Get the low-down on how each of the major social channels can be used to your advantage (or not)
It’s been a big year for social media, with plenty of ups and downs for the giants in the field, and a few newcomers becoming household names. It can be a bit of a headache just keeping track of it all, to say nothing of constructing a social media strategy. So here’s a quick rundown of the most popular social sites: who’s up and who’s down, but also what each set of readers is likely to be looking for, and what you can do to make each service work for you.
For our purposes, the social media world can be clustered into three groups: the social superstars that are popular right now, the up-and-comers and alternatives who have found a space on the fringe, and the also-rans that either haven’t quite caught on or had their best days several years ago. But remember that each service has its own features and a slightly different audience, and a less popular service might have something to offer that its competitors can’t match.
Google+ still has only a fraction of Facebook’s user numbers, but it’s built to leverage the infrastructure that Google has been building for years. One of its biggest draws has become Hangouts, which have grown from a venue for simple video chats to include presentations, live talk shows, and more.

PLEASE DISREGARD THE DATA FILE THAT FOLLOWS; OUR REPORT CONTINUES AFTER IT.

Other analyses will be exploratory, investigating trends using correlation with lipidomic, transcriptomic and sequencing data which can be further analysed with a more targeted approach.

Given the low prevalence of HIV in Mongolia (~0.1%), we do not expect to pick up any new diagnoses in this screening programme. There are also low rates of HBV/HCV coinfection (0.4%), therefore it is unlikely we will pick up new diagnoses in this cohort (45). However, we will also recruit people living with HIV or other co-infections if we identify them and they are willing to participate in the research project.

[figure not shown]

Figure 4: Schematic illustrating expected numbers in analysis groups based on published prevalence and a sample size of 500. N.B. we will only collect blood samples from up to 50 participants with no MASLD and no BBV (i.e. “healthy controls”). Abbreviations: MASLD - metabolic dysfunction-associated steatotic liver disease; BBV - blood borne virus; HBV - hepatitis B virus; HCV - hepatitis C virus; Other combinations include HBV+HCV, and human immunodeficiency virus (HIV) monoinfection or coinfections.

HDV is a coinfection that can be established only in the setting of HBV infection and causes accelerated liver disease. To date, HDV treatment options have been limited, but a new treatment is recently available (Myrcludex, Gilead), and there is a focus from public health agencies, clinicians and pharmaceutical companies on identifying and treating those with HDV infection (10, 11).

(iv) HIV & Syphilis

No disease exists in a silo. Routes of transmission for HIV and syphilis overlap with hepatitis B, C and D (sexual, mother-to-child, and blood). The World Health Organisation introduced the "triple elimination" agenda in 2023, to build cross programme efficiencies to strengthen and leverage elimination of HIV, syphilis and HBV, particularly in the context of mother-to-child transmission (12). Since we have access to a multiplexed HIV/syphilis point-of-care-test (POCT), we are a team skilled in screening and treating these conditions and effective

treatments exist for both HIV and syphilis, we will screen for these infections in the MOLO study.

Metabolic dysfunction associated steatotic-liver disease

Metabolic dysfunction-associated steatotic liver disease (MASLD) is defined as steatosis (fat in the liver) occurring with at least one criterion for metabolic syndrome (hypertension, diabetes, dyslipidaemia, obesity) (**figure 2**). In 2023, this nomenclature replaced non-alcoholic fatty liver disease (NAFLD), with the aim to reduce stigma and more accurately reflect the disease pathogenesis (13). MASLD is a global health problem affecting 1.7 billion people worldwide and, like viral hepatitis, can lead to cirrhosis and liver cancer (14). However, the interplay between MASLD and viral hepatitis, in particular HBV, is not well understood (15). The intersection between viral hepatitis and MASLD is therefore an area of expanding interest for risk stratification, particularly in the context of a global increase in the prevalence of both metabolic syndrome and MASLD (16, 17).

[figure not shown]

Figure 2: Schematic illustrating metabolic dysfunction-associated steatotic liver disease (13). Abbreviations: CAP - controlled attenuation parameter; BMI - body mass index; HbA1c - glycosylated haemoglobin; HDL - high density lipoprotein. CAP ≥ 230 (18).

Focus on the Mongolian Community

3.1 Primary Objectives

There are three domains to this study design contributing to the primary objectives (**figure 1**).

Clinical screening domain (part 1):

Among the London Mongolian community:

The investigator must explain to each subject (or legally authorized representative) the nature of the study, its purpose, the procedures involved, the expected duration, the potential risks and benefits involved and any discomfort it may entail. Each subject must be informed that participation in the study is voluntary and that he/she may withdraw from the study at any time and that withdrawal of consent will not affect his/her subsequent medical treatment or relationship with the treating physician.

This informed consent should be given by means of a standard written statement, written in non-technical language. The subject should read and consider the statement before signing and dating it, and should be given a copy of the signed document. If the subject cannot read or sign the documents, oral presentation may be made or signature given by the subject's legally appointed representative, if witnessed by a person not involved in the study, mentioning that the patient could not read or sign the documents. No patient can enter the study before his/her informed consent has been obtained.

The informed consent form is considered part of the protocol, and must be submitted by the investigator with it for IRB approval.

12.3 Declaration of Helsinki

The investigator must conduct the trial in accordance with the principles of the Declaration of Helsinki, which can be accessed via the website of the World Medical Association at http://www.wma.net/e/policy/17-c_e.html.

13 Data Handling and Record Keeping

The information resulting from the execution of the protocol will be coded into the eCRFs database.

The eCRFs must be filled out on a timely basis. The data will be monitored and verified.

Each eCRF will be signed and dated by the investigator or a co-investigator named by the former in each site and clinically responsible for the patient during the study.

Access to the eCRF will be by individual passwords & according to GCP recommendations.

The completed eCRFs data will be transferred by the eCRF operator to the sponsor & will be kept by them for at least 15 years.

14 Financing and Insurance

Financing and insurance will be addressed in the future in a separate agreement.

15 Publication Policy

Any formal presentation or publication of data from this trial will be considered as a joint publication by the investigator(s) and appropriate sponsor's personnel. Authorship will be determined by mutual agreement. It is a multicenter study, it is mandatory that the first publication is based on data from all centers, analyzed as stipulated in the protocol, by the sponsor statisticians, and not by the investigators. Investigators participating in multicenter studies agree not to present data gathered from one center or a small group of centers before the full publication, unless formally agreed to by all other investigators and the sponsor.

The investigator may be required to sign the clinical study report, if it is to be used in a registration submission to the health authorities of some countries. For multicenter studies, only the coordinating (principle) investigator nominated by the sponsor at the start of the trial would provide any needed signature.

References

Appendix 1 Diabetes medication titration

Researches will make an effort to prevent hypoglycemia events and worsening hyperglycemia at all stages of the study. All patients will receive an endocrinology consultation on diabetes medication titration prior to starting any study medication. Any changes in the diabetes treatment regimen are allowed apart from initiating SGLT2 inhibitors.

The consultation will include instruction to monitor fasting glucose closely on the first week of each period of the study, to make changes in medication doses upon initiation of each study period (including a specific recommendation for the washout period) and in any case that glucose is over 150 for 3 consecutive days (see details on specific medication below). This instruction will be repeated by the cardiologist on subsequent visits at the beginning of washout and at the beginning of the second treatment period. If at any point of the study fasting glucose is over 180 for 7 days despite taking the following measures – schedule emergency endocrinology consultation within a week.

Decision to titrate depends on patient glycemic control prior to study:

The leading professional network is having a good year as well.
For years a genuine cultural phenomenon,
YouTube has solidified its place as a professional tool. Entertainers and whole media companies have emerged using YouTube as a distribution channel for media, and businesses can use YouTube channels to present videos ranging from product demonstrations to commercials.
As the king of social news,
On the Fringe
Specialization was the key for
Foursquare may have cooled off a bit from its headier years of 2010 and 2011, but it still includes more than 20 million users and launched a major redesign of its mobile app in June. It’s still a strong resources for location-based businesses. StumbleUpon feels like a perennial also-ran, but its user base has more than doubled in the last two years, reaching 25 million in June. Like Pinterest, its users are mostly female, and having been around for a decade lets it offer a robust set of features that newer services haven’t built yet.
MySpace was sent to pop-culture Siberia years ago, and for good reason: it currently ranks 193rd in global web traffic. But it’s not quite dead yet, either. The site recorded 25 million unique visitors in June, and it’s developed an identity as a social entertainment site, particularly for professional musicians. Digg went back to basics after a three-part sale in June, and now offers a slick, news-driven front page and stronger social media integration. Like StumbleUpon, its history gives it a lot of tools that can be useful if its users come back, but it still has to prove it can make that happen.
Erik Owomoyela is a social media consultant and content contributor for AEI.